- SpaceX’s Falcon 9 rocket booster endured “a rather spicy landing” on Thursday night as it returned from a successful launch, a SpaceX engineer said on a livestream.
- During the tense livestreamed landing, another SpaceX engineer said the rocket landed on a drone ship, a robotic landing platform in the Atlantic Ocean, “despite the challenging conditions.”
- The SpaceX control room erupted in cheers as the rocket landed on the drone ship.
- SpaceX CEO Elon Musk tweeted: “Highest reentry heating to date. Burning metal sparks from base heat shield visible in landing video.”
- The rocket was returning from a mission to launch a trio of lunar craft, including a $US100 million lander from the Israeli nonprofit SpaceIL, the first private mission to the moon.
SpaceX’s Falcon 9 rocket booster made “a rather spicy landing” on a drone ship on Thursday night after launching a trio of lunar craft into space, a SpaceX engineer said.
Falcon 9’s rocket booster – the largest and most expensive part of the rocket – fell back through the Earth’s atmosphere after releasing its triple payload: Indonesia’s Nusantara Satu satellite, a US Air Force Research Laboratory satellite, and a $US100 million lunar lander from SpaceIL, an Israeli nonprofit.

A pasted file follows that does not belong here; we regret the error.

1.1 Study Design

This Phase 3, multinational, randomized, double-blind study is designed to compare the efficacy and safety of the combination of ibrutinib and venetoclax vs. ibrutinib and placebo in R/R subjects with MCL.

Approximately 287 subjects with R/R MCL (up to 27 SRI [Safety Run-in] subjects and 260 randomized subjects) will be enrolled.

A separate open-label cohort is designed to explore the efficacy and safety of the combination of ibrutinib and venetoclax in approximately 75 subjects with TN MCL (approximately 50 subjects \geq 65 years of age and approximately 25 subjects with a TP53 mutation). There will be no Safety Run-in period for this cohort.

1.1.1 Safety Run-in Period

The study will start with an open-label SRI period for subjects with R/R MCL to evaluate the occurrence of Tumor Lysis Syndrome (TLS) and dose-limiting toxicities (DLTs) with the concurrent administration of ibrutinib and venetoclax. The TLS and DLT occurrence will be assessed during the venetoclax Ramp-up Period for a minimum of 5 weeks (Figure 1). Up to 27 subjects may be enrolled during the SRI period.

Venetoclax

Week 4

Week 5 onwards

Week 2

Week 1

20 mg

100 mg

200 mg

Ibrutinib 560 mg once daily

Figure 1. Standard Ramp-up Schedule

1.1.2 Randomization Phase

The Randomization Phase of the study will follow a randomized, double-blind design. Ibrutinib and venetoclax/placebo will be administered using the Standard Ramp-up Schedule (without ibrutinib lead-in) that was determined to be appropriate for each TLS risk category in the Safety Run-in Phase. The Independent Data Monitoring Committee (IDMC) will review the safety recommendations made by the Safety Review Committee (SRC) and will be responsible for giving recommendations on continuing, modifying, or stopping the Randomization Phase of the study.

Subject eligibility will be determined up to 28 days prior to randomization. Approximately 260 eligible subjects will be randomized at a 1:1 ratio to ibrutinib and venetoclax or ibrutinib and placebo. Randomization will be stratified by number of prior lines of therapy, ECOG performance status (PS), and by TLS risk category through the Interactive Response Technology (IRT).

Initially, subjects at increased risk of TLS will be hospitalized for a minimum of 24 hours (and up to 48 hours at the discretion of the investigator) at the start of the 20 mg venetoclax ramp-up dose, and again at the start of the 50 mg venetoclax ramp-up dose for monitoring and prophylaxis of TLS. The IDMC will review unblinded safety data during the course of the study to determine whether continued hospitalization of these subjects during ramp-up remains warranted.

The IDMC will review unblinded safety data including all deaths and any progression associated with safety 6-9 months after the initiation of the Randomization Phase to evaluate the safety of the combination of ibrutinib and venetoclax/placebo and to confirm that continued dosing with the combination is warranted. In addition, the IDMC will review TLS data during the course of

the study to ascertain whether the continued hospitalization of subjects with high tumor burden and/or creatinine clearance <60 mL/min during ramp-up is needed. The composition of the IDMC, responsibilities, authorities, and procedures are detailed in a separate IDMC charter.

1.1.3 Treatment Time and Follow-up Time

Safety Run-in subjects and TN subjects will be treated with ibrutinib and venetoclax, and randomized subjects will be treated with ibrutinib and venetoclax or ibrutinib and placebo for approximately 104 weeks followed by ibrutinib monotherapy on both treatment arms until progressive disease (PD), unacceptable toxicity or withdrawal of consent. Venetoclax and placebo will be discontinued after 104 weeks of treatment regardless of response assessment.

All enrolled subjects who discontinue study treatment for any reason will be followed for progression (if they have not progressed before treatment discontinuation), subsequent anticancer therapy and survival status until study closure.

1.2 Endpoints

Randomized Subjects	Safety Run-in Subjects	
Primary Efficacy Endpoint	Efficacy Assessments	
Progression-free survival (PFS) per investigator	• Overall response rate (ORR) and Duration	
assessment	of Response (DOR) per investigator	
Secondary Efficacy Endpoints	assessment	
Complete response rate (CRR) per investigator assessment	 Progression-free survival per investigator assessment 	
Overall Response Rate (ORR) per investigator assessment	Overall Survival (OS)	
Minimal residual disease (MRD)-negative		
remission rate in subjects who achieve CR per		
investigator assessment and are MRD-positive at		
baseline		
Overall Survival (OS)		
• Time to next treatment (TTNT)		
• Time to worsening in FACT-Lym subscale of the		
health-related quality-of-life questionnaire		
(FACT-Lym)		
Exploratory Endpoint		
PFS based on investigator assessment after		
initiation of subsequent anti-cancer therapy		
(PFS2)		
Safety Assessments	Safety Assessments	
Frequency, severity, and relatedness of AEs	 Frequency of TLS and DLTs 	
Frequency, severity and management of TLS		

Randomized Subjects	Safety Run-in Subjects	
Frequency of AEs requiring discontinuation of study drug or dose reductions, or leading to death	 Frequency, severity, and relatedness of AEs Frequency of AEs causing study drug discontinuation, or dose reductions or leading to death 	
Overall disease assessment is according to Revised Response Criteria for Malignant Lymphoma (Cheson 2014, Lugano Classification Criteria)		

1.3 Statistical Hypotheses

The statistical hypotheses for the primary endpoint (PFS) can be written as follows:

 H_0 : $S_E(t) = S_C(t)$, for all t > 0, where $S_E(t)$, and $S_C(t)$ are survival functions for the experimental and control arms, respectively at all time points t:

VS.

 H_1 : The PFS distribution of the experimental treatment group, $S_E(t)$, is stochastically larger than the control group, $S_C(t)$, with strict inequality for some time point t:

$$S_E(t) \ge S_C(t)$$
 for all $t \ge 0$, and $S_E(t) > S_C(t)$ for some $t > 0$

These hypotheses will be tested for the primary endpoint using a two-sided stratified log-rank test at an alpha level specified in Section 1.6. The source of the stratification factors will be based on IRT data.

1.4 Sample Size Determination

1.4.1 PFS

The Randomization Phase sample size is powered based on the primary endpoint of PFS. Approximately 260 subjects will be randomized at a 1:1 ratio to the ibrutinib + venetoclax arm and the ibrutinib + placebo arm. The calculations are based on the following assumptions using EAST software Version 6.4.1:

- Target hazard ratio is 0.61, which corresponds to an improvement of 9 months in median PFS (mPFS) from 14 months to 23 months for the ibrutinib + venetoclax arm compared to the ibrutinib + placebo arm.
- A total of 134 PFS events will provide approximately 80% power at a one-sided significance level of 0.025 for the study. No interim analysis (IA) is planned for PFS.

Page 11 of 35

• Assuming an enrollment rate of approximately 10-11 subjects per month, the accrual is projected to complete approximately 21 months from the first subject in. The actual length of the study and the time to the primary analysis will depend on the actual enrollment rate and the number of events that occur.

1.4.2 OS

A livestream of the mission showed the moment the rocket landed safely back on a SpaceX drone ship, a robotic landing platform in the Atlantic Ocean called “Of Course I Still Love You.”
The Falcon 9’s booster, also called a first stage, landed eight minutes and 48 seconds after taking off from Space Launch Complex 40 in Cape Canaveral, Florida, at 8:45 p.m. ET.
‘A rather spicy landing attempt’
On the livestream, a SpaceX manufacturing engineer, Jessica Anderson, said: “We do have a successful first-stage landing despite the challenging conditions there.”
In the video, the booster could be seen emerging from fog and smoke in one piece.
Kate Tice, a SpaceX program reliability engineer, later said the booster made “a successful landing, a rather spicy landing attempt, on our drone ship ‘Of Course I Still Love You.'”
Waves in the Atlantic Ocean crested at about 10 feet high during the landing attempt, according to SpaceXFleet Updates, which independently and closely follows the company’s booster landing attempts. That’s not ideal for capturing a building-size piece of aerospace hardware, contributing to the difficulty of the feat.
The Air Force had said there was about a 20% chance that the launch would be delayed because of bad weather. But the 23-story Falcon 9 rocket lifted off on time on Thursday.
After the booster’s landing, SpaceX CEO Elon Musk tweeted: “Highest reentry heating to date. Burning metal sparks from base heat shield visible in landing video.”
You can watch the mission and landing, narrated by SpaceX staff, here, though this clip shows the booster’s heat shield burning off.
SpaceIL’s “Beresheet” mission, the first private moon-landing attempt, was started by a Google Lunar X Prize team backed by the Israeli-South African billionaire Morris Kahn. It’s expected to reach the moon on April 4 and land on April 11.
If the mission survives its trip to the lunar surface, it will make Israel the fourth country to land on the moon.
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